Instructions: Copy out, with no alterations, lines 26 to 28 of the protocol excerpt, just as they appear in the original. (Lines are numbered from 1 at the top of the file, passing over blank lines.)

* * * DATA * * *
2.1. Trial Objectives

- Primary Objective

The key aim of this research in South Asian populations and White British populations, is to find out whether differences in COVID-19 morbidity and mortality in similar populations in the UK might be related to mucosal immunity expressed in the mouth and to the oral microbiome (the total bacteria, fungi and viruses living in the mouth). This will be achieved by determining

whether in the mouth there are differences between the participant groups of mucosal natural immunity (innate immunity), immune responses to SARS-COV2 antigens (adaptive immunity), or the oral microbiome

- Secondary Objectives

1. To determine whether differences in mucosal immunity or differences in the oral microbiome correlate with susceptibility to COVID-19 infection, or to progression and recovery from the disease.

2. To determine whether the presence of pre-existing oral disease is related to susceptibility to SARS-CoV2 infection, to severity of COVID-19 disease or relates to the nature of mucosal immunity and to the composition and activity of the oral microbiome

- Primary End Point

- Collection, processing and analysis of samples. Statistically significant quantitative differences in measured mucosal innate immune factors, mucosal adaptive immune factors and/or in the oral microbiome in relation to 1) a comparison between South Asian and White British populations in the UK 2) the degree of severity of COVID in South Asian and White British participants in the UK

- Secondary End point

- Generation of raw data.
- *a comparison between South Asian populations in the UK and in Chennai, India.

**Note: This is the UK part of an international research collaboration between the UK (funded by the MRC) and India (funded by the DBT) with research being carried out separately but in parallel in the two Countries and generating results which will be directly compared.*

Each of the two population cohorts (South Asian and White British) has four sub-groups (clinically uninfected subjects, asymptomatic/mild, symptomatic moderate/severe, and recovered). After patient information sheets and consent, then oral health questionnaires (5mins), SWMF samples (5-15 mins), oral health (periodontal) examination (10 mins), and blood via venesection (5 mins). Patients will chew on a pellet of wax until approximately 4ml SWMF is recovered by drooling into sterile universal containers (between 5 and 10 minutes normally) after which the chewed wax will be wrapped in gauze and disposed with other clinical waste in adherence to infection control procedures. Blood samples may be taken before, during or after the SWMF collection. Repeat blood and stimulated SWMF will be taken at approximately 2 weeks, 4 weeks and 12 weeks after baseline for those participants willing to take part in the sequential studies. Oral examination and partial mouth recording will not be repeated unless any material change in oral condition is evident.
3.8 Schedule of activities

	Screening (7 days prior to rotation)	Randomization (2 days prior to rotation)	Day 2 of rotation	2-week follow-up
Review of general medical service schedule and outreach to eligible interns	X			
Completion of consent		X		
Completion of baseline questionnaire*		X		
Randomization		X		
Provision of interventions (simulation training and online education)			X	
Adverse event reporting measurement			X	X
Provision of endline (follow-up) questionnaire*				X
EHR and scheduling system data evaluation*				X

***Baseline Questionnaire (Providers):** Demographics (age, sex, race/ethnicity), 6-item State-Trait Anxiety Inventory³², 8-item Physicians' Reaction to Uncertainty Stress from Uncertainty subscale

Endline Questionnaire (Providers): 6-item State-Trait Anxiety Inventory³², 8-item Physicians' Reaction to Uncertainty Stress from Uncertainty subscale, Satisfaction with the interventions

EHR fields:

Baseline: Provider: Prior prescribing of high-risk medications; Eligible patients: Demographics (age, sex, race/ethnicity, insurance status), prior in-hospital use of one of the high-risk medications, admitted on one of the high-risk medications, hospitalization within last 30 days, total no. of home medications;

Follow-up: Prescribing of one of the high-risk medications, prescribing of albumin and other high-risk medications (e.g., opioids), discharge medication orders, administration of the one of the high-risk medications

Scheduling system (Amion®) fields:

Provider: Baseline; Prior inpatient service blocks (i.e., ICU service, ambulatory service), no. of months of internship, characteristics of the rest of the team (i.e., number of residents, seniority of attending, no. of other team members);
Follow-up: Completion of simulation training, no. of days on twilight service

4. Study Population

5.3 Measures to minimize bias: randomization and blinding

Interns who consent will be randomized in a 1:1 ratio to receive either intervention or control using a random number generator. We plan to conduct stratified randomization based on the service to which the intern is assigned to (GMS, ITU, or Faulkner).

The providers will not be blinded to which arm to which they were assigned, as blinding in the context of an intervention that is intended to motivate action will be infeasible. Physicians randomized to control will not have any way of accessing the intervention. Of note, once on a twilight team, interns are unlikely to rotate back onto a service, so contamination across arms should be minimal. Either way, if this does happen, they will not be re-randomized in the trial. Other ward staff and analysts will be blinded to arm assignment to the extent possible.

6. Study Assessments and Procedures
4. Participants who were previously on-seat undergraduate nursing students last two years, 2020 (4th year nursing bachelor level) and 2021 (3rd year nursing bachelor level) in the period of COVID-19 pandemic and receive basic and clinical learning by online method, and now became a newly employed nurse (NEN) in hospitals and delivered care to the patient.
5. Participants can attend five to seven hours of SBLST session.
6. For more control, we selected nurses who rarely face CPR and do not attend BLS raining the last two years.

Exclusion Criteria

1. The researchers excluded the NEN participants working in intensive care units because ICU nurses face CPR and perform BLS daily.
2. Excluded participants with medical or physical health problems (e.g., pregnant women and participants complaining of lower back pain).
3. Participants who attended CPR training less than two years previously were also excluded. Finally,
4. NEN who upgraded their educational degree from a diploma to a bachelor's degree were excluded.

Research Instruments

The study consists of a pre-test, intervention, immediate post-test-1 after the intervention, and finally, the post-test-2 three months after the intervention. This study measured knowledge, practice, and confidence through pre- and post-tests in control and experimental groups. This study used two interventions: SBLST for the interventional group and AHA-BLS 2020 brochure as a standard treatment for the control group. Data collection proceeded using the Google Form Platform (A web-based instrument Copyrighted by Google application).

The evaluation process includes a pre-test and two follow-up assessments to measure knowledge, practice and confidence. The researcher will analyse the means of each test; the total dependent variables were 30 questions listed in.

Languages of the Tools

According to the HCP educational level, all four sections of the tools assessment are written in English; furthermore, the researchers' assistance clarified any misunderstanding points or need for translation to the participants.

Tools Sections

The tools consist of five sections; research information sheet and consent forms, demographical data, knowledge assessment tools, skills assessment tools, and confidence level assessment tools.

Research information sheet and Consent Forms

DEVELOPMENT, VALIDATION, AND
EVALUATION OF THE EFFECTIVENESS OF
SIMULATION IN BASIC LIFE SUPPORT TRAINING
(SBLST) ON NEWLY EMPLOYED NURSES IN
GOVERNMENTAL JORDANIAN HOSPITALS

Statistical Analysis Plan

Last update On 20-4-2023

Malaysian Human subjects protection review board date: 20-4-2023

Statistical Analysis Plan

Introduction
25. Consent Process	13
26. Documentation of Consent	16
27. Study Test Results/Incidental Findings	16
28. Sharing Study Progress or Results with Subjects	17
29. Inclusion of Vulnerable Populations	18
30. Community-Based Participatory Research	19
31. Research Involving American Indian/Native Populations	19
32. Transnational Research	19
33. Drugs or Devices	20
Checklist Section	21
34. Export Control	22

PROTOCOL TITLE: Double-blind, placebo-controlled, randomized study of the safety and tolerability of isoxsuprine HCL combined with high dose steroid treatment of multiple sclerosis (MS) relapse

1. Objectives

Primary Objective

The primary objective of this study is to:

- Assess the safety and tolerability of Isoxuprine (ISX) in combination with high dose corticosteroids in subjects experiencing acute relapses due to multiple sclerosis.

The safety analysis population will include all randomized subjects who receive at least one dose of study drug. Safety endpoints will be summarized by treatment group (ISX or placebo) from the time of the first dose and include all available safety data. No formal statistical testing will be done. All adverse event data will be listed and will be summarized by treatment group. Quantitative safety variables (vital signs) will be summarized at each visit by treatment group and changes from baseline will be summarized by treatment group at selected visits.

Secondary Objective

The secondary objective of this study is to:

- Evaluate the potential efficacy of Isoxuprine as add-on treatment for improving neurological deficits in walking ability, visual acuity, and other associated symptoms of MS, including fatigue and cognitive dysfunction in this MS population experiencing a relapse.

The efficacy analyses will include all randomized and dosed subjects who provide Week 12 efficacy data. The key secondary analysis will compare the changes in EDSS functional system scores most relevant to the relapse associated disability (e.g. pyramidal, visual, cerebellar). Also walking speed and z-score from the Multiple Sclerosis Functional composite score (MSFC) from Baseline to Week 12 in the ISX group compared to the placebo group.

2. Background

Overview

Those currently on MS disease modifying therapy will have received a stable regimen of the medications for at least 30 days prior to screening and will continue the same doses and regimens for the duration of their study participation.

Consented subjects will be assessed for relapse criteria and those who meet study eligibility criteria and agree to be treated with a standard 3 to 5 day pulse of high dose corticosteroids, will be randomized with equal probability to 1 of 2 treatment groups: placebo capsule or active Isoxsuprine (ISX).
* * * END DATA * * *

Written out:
Endline Questionnaire (Providers): 6-item State-Trait Anxiety Inventory³², 8-item Physicians' Reaction to Uncertainty Stress from Uncertainty subscale, Satisfaction with the interventions

EHR fields:

Baseline: Provider: Prior prescribing of high-risk medications; Eligible patients: Demographics (age, sex, race/ethnicity, insurance status), prior in-hospital use of one of the high-risk medications, admitted on one of the high-risk medications, hospitalization within last 30 days, total no. of home medications;